Difference between revisions of "Go"

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:“Show me how it doos.”
:“Show me how it doos.”
::— James Maxwell (1834), Comment (age 3-4) that is “ever out of his mouth” (described his mother)
::— James Maxwell (1834), Comment (age 3-4) that is “ever out of his mouth” (described his mother)
:“The elements of living matter are identical with those of mineral bodies; and the fundamental laws of matter and motion apply as much to living matter as to mineral matter; but every living body is, as it were, a complicated piece of mechanism which ‘[[goes]]’, or [[lives]] only under certain conditions.”  — [[Thomas Huxley]] (1880), ''Science Primers: Introductory'' (§65: Living Bodies Differ From Mineral Bodies, in their Essential Composition, in the manner of their Growth, and in the fact that they are reproduced by Germs, pg. 92)<ref>(a) Huxley, Thomas. (1880). ''Science Primers: Introductory'' (§65: Living Bodies differ from Mineral Bodies in their Essential Composition, in the manner of their Growth, and in the fact that they are reproduced by Germs, pg. [https://books.google.com/books?id=ujIWAAAAYAAJ&pg=PA92&dq=%22The+elements+of+living+matter+are+identical+with+those+of+mineral+bodies%22,+Huxley&hl=en&sa=X&ei=yqQrUaHJCKeO2AWok4CYCg&ved=0CDAQ6AEwAA#v=onepage&q=%22The%20elements%20of%20living%20matter%20are%20identical%20with%20those%20of%20mineral%20bodies%22%2C%20Huxley&f=false 92]). Publisher.
(b) Pearson, Karl. (1900). ''The Grammar of Science'' (pg. 329). Black.</ref>


==End matter==
==End matter==

Revision as of 19:43, 24 September 2021

In terms, go (CR:5) (LH:2) (TL:7) refers to []

Quotes

The following are quotes:

“What's the go o' that?”
James Maxwell (1834), “Response (age 3) to anything that moved, shone, or made a noise” [1]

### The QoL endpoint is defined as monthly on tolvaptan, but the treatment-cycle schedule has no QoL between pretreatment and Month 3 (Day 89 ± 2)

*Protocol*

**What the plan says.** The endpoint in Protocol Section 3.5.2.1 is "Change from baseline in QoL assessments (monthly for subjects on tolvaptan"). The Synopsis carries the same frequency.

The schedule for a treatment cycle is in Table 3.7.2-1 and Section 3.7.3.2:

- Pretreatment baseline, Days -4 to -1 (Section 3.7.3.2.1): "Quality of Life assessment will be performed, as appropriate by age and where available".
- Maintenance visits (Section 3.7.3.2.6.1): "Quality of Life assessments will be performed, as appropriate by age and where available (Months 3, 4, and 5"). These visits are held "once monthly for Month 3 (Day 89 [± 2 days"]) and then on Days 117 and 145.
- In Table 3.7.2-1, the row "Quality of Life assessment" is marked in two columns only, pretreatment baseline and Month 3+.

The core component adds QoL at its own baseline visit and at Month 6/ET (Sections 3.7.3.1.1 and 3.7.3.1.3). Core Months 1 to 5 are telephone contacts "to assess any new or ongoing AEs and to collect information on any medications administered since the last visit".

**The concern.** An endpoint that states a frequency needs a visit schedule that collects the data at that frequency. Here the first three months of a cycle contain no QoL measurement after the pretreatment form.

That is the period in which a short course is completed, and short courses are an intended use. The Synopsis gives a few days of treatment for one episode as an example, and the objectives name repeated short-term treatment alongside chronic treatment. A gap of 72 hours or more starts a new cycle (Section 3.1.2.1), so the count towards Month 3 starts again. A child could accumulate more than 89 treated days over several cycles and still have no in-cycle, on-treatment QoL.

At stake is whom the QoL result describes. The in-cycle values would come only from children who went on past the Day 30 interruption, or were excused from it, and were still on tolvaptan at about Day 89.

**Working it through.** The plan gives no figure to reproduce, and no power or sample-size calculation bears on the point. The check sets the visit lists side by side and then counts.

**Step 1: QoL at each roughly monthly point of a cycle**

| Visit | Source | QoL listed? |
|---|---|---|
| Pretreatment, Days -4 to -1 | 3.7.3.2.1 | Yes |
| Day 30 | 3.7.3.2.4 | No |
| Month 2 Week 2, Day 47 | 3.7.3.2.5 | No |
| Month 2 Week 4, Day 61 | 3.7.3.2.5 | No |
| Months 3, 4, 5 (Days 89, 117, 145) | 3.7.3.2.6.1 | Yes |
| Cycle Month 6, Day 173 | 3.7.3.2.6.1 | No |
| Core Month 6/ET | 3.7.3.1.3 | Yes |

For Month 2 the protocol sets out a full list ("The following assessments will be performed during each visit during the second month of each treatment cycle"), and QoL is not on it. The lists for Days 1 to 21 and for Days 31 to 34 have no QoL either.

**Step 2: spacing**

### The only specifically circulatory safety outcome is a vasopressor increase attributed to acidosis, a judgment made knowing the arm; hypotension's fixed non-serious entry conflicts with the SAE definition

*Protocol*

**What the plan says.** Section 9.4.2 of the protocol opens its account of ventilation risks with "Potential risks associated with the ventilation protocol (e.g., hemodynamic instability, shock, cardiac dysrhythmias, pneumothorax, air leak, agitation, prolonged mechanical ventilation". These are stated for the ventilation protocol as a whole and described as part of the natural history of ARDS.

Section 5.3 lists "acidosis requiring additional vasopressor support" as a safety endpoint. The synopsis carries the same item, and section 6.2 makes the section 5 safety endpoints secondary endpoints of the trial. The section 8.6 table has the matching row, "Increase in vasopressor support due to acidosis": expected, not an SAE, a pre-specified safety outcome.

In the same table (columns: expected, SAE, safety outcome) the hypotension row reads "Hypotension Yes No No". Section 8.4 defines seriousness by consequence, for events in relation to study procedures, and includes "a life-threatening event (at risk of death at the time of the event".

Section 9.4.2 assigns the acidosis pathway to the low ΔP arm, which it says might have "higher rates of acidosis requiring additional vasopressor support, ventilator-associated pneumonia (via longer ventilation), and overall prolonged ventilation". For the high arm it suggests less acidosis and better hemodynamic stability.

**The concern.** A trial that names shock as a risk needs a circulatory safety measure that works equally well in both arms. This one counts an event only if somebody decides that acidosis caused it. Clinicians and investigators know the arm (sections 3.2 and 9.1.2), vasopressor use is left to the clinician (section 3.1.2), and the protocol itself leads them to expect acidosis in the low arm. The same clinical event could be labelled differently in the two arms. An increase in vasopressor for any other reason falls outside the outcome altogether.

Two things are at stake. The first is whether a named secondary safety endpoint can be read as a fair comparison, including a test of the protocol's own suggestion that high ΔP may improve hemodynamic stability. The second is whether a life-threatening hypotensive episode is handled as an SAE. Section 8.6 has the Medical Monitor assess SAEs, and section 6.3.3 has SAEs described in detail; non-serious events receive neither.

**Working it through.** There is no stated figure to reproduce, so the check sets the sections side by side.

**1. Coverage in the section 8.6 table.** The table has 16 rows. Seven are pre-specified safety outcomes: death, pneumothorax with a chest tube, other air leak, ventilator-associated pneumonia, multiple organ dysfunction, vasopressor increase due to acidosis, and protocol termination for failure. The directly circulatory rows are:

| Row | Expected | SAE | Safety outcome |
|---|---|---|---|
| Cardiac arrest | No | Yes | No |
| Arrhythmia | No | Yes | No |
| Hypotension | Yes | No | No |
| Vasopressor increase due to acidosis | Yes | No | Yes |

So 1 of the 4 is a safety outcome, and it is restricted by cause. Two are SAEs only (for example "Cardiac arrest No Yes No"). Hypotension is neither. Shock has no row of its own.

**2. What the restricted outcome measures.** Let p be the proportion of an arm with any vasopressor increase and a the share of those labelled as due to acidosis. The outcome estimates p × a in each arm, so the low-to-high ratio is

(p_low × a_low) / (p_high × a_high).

“What’s the particular go o’ that?”
— James Maxwell (1834), “Secondary response (age 3), if curiosity was not satisfied”
“Show me how it doos.”
— James Maxwell (1834), Comment (age 3-4) that is “ever out of his mouth” (described his mother)
“The elements of living matter are identical with those of mineral bodies; and the fundamental laws of matter and motion apply as much to living matter as to mineral matter; but every living body is, as it were, a complicated piece of mechanism which ‘goes’, or lives only under certain conditions.” — Thomas Huxley (1880), Science Primers: Introductory (§65: Living Bodies Differ From Mineral Bodies, in their Essential Composition, in the manner of their Growth, and in the fact that they are reproduced by Germs, pg. 92)[2]

End matter

See also

References

  1. Mahon, Basil (2003). The Man Who Changed Everything: the Life of James Clerk Maxwell (pg. #). Hoboken, Wiley, 2015.
  2. (a) Huxley, Thomas. (1880). Science Primers: Introductory (§65: Living Bodies differ from Mineral Bodies in their Essential Composition, in the manner of their Growth, and in the fact that they are reproduced by Germs, pg. 92). Publisher. (b) Pearson, Karl. (1900). The Grammar of Science (pg. 329). Black.

External links

  • Go – Hmolpedia 2020.
Theta Delta ics T2.jpg